The Conservatives, Labour and the Liberal Democrats have all announced commitments for NHS spending in their manifestos. However, the amounts, timing and periods covered by these pledges vary by party. How do their plans for health spending in England really compare and what are the implications once the costs of demographic change are accounted for?
Under the current government’s plans set out in the 2015 Spending Review, Department of Health (DH) spending in England will increase by an average 0.8% per year in real terms between 2017–18 and 2020–21. This would increase spending from around £124 billion to around £127 billion (in today’s prices), as shown in Figure 1.
The Conservative, Labour and Liberal Democrat policies are as follows:
- The Conservative manifesto promises “we will increase NHS spending by a minimum of £8 billion in real terms over the next five years”, and committed to “delivering an increase in real funding per head of the population for every year of the parliament”. This would suggest an increase in DH spending to £132 billion (in today’s prices) in 2022–23, if the other (non-NHS) aspects of DH spending were frozen in real terms over this period. This would be an average growth in real spending of 1.2% per year between 2016–17 and 2022–23.
- The Labour manifesto promised a larger increase in health funding. Labour would increase spending relative to current government plans by £7.7 billion in 2017–18, rising to £8.4 billion (in nominal terms) by 2021-22. This could take DH spending to around £135 billion (in today’s prices) in 2021–22. This would be an average 2.0% per year real increase in spending between 2016–17 and 2021–22.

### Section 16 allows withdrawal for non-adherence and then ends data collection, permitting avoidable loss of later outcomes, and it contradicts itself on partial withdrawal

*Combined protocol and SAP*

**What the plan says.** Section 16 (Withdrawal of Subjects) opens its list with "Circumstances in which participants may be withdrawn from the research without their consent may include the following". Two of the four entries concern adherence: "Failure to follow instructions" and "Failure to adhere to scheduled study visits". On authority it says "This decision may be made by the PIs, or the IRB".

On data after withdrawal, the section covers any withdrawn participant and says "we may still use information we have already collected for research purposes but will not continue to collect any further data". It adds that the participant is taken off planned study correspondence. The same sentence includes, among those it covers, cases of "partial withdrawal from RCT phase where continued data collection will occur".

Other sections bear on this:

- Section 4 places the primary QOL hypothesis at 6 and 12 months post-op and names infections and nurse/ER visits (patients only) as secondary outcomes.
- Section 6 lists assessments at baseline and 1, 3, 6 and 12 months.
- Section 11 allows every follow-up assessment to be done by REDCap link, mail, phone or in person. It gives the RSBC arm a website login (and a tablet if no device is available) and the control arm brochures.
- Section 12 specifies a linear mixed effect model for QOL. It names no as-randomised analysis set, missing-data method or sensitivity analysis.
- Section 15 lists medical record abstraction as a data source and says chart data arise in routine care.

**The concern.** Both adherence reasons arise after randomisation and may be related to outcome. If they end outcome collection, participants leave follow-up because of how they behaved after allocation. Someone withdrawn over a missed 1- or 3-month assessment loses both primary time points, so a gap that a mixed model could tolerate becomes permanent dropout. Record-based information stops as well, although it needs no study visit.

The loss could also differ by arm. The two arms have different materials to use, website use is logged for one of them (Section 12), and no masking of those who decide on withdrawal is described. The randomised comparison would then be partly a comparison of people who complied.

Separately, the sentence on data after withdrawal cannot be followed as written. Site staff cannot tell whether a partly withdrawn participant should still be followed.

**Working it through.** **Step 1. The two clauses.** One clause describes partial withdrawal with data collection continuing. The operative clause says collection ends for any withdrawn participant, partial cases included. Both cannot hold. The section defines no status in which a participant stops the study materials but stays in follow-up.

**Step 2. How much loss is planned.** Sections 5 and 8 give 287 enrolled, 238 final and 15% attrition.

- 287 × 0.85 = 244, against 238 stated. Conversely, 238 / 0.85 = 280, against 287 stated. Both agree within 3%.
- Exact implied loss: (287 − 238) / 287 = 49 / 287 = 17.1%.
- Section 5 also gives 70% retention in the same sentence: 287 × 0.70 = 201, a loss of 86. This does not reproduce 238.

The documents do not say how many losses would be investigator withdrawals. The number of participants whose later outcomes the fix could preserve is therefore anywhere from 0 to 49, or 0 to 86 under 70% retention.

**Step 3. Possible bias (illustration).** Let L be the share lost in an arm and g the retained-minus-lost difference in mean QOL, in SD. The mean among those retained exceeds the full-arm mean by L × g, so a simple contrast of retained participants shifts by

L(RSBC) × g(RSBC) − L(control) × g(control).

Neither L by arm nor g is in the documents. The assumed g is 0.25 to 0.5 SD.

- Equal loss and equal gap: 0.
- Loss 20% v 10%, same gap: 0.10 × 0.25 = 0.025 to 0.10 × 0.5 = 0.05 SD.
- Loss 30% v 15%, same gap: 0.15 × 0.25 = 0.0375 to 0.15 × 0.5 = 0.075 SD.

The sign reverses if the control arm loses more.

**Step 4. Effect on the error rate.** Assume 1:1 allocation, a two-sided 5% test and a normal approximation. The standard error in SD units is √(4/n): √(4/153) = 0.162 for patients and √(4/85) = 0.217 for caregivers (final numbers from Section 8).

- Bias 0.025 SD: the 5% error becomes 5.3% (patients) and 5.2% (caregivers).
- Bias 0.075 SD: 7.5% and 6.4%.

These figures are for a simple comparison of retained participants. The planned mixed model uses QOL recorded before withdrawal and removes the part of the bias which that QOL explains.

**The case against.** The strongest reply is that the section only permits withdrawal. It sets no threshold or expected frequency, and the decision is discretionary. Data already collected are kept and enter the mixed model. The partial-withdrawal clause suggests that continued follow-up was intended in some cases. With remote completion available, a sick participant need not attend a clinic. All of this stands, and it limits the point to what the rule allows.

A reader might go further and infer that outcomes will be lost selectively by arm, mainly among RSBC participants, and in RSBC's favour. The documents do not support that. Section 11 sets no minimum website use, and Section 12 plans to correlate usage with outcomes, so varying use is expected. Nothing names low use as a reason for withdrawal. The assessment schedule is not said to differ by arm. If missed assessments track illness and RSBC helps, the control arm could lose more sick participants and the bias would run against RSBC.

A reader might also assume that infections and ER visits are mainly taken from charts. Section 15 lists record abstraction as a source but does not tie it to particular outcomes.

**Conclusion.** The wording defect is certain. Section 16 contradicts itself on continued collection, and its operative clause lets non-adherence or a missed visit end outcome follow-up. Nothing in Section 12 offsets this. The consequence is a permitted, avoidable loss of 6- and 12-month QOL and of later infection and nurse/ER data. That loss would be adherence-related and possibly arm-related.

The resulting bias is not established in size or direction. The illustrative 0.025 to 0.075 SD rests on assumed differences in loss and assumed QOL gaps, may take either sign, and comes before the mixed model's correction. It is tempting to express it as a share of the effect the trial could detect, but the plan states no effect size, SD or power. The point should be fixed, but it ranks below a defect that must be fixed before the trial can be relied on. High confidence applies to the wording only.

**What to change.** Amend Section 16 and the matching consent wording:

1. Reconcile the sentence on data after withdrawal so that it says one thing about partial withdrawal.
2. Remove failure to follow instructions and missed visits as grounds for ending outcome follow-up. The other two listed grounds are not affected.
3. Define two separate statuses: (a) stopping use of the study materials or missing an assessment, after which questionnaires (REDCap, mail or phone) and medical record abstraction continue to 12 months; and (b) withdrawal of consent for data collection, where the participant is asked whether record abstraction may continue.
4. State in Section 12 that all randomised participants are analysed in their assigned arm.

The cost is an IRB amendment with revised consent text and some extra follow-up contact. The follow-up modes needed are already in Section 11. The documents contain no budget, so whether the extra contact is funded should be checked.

- The Liberal Democrats have pledged to increase spending on health and social care in England, Wales and Northern Ireland by approximately £6 billion each year, with £2 billion ring-fenced specifically for social care. This could imply DH spending of £131 billion (in today’s prices) in 2021-22, and average growth in spending of 1.4% per year in real terms between 2016–17 and 2021–22.
The likely path for DH spending under each of these three parties’ plans is shown in Figure 1. All are proposing increasing health spending in real terms over the next parliament, with Labour being the most generous and the Conservatives the least generous. However, it is worth nothing that all these planned increases in health spending are well below the long run average; historically UK health spending has grown by an average 4% per year in real terms. Figure 1 shows that relative to spending having grown by 4% per year since 2009–10, the difference between the parties’ plans going forwards is modest. The next parliament will therefore continue to be an incredibly challenging period for the NHS, regardless of who wins the election.
Figure 1: Real terms Department of Health spending: actual and plan